5. Difficulty on mobile device: The low rate here is encouraging and it should be monitored as things change quickly. Increase your response rate by “pushing” career opportunities both to the applicant individually and through your social media presence. Include simple phrases encouraging people to share, refer, and forward the opportunity.

As you consider changes, upgrades, and improvements in the applicant experience (and to how it relates to your overall branding campaign), be brilliant and make the process as simple as possible. Your attention to the fundamentals has the power to increase applicant satisfaction and contribute to your reputation as an employer of choice. Many applicant frustrations can easily be addressed and corrected. Doing so will help you focus on the objectives, not the obstacles, in the talent acquisition lifecycle.

This article is provided for informational purposes only and is not intended to offer specific legal advice. You should consult your legal counsel regarding any threatened or pending litigation.

  • http://recruitingin3d@wordpress.com Peter Radloff

    Rick – this is a well thought out and timely article. What I struggle with here is the LEAN part. While I’m all in favor of applicants having to spend less that say, 5-10 minutes on an application (im spitballing here) I’m not sure how we do that?

    You say “eliminate waste which is represented by over collecting information not necessary for the first stages of the hiring process.” But with EEO and OFCCP regs that makes it harder to eliminate pieces of data, does it not? Maybe i’m missing something.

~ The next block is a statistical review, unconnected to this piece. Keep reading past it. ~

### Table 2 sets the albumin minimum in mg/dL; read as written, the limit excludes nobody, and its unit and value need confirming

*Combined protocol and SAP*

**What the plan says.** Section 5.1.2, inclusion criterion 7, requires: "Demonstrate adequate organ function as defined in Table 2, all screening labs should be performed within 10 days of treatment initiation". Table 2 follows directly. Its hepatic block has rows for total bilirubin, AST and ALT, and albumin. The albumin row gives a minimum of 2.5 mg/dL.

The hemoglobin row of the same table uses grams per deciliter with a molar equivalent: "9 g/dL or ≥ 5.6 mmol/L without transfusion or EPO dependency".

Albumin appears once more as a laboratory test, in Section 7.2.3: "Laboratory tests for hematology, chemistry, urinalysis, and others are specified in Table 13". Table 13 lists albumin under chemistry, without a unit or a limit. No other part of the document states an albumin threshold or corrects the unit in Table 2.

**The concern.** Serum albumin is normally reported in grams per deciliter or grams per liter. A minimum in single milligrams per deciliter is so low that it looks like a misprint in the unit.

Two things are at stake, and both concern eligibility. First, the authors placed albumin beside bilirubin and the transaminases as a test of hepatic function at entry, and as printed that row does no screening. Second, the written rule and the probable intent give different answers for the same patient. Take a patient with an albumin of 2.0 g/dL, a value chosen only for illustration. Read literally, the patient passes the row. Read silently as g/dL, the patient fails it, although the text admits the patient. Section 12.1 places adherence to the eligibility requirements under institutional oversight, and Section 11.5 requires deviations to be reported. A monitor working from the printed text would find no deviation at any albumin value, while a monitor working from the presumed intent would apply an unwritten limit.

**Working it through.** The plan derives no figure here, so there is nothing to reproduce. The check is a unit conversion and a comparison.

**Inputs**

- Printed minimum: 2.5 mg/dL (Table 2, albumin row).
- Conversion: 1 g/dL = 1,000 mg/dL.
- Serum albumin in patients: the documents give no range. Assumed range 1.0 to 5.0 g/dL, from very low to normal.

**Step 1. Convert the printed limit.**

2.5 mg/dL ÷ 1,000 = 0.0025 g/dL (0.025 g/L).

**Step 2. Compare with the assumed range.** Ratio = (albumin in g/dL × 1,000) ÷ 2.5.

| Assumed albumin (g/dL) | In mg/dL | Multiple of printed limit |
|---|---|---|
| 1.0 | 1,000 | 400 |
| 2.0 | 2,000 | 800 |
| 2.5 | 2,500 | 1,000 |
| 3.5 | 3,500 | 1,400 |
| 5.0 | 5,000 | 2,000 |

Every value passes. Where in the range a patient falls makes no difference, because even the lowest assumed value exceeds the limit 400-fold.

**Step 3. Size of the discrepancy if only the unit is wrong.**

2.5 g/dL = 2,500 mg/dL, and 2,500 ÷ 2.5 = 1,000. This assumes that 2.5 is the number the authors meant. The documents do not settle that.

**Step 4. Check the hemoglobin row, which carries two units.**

RE: Compensation – in no way, ever will I be in favor of advertising comp ranges. Leave that to the government. But, I think that every recruiter should be trained to have a comp conversation in the first call. It builds trust, and allows for not wasting the candidate’s or company’s time. Just a best practice.

    Thanks again for posting!

  • http://www.NurseYourFuture.com Stephen Collins

    A wonderful article, thank you! I agree with all five. I have 28 healthcare job boards that I work hard at items 1-4 continually. I also still recruit on a contingency basis targeting nurse managers, directors and CNO’s.

    The “hidden” compensation is a big one and I think it is a carry over from the dark ages. Any company of size actively posts a salary range internally in the interest of transparency.

    One “title” I work with for a nurse director has a range that I have seen from about $65k to $250k and many times the job posting looks for similar education and years experience. People looking at the postings want to know more before they spend their time applying.
    Most working people also want to protect themselves from being “found looking” by their current employer.

    Your comment: “Brilliant people and companies simplify; others complicate.” works for me. A “job description” should never be a “job posting”! One is for “legal” one is for “marketing”.

  • Keith Halperin